Totalitarianism as a concept has made something of a comeback in recent years.
It is given to few to be accorded ‘classic’ status in their own lifetime, but Marc Ferro has qualified twice over – not only for the work under discussion here, but also for his account of The Great War, 1914–1918 (1973).
'It is not necessary to be dull to write about history', Ged Martin remarks (p. 8). One suspects that many historians would add, 'but it helps'. This book is a wonderful antidote to that excessive seriousness. The style is crisp, paradox and aphorism abound – 'historians love paradoxes', Martin says (p.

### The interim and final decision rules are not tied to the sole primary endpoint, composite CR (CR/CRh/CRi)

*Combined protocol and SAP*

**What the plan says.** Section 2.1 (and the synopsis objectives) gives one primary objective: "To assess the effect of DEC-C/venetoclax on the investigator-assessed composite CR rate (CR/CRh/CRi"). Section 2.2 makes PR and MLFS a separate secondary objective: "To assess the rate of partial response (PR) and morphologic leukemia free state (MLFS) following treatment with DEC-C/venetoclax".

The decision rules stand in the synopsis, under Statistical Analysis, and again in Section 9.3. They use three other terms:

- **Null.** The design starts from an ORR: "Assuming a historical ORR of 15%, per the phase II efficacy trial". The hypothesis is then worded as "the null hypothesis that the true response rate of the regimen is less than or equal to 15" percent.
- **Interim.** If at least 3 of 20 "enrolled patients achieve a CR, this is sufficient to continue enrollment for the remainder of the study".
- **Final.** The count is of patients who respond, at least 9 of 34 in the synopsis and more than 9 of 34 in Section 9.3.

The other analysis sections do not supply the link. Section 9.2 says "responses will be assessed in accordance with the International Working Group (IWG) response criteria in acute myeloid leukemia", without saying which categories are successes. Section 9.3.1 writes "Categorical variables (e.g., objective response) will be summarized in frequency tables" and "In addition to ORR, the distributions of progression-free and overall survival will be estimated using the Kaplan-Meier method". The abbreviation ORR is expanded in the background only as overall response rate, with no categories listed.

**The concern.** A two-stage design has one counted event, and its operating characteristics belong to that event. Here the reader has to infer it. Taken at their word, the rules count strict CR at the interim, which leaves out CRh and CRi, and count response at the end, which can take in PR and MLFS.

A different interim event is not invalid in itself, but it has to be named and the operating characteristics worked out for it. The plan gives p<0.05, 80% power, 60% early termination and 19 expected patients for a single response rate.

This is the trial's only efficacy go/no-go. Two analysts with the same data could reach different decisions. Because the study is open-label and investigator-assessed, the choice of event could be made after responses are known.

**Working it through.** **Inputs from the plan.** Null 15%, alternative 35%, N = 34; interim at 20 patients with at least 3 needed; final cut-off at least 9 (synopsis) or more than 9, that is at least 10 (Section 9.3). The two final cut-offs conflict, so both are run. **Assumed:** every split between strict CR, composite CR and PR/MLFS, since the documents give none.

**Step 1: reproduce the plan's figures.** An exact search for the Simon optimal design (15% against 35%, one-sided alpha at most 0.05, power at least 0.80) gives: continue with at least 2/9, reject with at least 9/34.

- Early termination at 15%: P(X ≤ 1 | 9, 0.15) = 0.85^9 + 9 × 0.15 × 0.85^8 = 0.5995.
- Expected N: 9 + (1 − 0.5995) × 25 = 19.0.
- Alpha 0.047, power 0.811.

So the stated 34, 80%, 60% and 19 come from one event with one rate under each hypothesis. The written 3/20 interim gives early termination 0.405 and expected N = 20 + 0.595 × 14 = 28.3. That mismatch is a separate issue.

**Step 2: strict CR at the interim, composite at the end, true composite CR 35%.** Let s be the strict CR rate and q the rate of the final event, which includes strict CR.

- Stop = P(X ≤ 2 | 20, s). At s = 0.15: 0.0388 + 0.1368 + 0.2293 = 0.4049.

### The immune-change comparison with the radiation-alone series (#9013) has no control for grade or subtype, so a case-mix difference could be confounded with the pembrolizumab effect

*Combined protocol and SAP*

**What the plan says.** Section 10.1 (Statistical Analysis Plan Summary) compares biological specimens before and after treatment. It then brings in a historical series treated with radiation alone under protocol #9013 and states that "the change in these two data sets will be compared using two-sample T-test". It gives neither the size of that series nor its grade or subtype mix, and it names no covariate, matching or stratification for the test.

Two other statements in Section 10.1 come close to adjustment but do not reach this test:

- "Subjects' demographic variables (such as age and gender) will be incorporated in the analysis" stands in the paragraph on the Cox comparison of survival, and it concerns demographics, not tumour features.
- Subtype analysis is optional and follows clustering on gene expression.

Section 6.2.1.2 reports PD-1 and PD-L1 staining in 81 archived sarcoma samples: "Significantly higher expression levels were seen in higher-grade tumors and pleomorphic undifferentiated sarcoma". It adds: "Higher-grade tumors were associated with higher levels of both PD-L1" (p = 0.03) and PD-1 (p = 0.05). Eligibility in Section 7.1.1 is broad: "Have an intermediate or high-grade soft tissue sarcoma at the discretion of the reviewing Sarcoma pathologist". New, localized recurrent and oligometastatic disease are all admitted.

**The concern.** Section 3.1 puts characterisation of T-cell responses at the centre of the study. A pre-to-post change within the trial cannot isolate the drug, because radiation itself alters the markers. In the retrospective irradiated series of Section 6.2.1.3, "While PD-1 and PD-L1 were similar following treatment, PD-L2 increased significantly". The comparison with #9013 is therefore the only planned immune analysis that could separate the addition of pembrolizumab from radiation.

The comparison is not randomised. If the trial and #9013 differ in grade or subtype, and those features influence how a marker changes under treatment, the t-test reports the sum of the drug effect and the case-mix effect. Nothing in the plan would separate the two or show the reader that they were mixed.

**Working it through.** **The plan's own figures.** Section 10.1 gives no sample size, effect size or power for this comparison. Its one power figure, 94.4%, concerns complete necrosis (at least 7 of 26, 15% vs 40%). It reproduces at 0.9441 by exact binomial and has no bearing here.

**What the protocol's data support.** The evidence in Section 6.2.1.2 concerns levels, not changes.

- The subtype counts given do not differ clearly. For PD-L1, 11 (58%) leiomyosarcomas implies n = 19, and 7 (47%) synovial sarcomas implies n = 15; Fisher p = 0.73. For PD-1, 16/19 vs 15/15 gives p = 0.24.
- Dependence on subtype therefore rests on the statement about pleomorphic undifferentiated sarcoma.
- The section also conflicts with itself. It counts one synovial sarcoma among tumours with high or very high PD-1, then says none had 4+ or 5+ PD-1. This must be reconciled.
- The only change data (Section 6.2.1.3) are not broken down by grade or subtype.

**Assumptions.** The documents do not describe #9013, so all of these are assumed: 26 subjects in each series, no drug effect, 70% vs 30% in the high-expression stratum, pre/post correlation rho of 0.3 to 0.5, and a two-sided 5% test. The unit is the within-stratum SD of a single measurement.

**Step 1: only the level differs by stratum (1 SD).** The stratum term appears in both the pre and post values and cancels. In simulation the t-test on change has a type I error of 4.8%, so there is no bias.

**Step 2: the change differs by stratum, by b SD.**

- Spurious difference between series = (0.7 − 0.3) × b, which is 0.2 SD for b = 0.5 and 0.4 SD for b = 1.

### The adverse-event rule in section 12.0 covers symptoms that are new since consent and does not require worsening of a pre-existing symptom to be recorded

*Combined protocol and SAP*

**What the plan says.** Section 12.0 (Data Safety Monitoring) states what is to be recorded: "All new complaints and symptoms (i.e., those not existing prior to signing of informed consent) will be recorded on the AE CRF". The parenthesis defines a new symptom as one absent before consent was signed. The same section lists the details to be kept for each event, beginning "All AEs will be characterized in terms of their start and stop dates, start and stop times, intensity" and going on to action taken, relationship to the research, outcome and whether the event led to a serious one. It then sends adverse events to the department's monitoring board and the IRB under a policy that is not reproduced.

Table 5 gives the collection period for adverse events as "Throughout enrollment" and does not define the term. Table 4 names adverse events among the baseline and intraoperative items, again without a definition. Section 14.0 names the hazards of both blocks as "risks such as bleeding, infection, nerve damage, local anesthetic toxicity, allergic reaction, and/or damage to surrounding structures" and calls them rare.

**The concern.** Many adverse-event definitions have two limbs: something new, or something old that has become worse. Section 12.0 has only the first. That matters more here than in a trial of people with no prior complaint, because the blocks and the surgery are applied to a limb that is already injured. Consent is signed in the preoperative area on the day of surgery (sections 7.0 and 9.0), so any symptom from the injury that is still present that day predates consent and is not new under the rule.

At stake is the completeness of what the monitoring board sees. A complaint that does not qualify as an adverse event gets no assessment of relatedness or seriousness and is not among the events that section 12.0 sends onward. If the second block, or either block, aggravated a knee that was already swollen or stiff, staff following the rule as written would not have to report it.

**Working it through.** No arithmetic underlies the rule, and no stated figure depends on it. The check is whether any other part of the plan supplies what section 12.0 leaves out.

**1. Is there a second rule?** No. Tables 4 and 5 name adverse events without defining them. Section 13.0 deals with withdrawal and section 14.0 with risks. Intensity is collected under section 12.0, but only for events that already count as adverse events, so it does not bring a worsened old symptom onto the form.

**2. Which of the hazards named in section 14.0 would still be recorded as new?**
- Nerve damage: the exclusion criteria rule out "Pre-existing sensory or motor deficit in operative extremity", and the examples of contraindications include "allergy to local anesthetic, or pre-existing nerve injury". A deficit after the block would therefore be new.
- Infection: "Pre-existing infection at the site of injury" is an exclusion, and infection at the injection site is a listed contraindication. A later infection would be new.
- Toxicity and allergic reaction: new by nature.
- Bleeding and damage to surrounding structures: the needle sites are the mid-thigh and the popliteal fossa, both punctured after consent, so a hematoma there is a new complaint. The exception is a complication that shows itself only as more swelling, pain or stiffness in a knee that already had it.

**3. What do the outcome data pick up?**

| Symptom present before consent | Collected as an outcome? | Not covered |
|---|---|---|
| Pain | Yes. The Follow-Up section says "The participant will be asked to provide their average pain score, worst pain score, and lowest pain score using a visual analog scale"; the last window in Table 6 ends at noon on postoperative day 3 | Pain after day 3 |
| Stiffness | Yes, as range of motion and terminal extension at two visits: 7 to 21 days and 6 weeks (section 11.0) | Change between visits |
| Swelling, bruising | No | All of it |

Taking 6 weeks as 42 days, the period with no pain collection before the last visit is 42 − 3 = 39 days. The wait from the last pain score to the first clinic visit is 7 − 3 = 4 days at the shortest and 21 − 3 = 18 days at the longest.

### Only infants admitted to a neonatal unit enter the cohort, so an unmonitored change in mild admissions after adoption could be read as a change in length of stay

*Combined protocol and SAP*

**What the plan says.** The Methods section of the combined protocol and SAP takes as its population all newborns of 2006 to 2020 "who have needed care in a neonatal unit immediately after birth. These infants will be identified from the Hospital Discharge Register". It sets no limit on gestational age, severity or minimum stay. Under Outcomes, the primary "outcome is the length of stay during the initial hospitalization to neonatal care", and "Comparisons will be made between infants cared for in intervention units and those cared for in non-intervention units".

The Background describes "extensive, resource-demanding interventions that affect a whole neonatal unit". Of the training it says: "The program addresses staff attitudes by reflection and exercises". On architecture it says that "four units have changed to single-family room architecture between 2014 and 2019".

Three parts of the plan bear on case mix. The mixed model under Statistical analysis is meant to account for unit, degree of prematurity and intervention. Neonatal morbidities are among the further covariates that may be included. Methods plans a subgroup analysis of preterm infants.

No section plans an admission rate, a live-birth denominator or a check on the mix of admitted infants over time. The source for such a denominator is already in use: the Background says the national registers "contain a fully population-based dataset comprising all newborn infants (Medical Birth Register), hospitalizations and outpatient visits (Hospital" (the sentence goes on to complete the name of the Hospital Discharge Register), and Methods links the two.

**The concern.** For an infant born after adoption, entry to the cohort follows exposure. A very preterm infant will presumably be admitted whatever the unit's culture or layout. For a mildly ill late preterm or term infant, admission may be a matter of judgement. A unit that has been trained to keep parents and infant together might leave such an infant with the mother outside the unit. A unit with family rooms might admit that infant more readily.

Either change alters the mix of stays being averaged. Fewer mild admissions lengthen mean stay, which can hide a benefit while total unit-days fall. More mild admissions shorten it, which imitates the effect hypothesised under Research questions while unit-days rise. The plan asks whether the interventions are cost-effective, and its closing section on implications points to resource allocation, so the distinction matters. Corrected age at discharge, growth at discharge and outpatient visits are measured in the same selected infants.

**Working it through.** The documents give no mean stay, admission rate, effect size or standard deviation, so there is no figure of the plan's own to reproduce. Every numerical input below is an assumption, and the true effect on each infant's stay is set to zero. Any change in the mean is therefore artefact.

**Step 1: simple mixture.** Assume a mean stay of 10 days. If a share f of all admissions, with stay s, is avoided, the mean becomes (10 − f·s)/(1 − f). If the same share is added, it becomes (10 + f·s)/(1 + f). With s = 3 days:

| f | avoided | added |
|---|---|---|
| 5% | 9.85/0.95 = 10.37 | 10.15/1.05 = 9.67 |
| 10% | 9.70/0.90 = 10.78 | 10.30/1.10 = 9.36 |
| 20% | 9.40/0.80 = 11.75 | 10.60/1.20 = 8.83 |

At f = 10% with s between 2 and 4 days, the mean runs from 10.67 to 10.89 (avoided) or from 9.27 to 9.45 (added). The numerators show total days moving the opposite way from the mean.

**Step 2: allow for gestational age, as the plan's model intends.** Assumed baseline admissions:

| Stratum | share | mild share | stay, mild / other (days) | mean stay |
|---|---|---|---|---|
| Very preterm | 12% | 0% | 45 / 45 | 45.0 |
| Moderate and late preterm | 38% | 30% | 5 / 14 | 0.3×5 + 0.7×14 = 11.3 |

How far should the practising historian accept the conclusion of the idealist analysis of history carried out by Michael Oakeshott in Experience and Its Modes (1), probably the most brilliant book on the philosophy of history written in the first half of the 20th century (even possibly includi
Edward Hallett Carr's contribution to the study of Soviet history is widely regarded as highly distinguished. In all probability very few would argue against this assessment of his multi-volume history of Soviet Russia. For the majority of historians he pretty much got the story straight.
Ernest Gellner, who died on 5 November 1995, was one of the great polymaths of the century. Many of his twenty books were concerned with philosophy, sociology and anthropology. Yet at the core of his work was an historical question.
Francis Bacon’s unfinished utopian novel The New Atlantis is often invoked in scholarship about early modern scientific projects.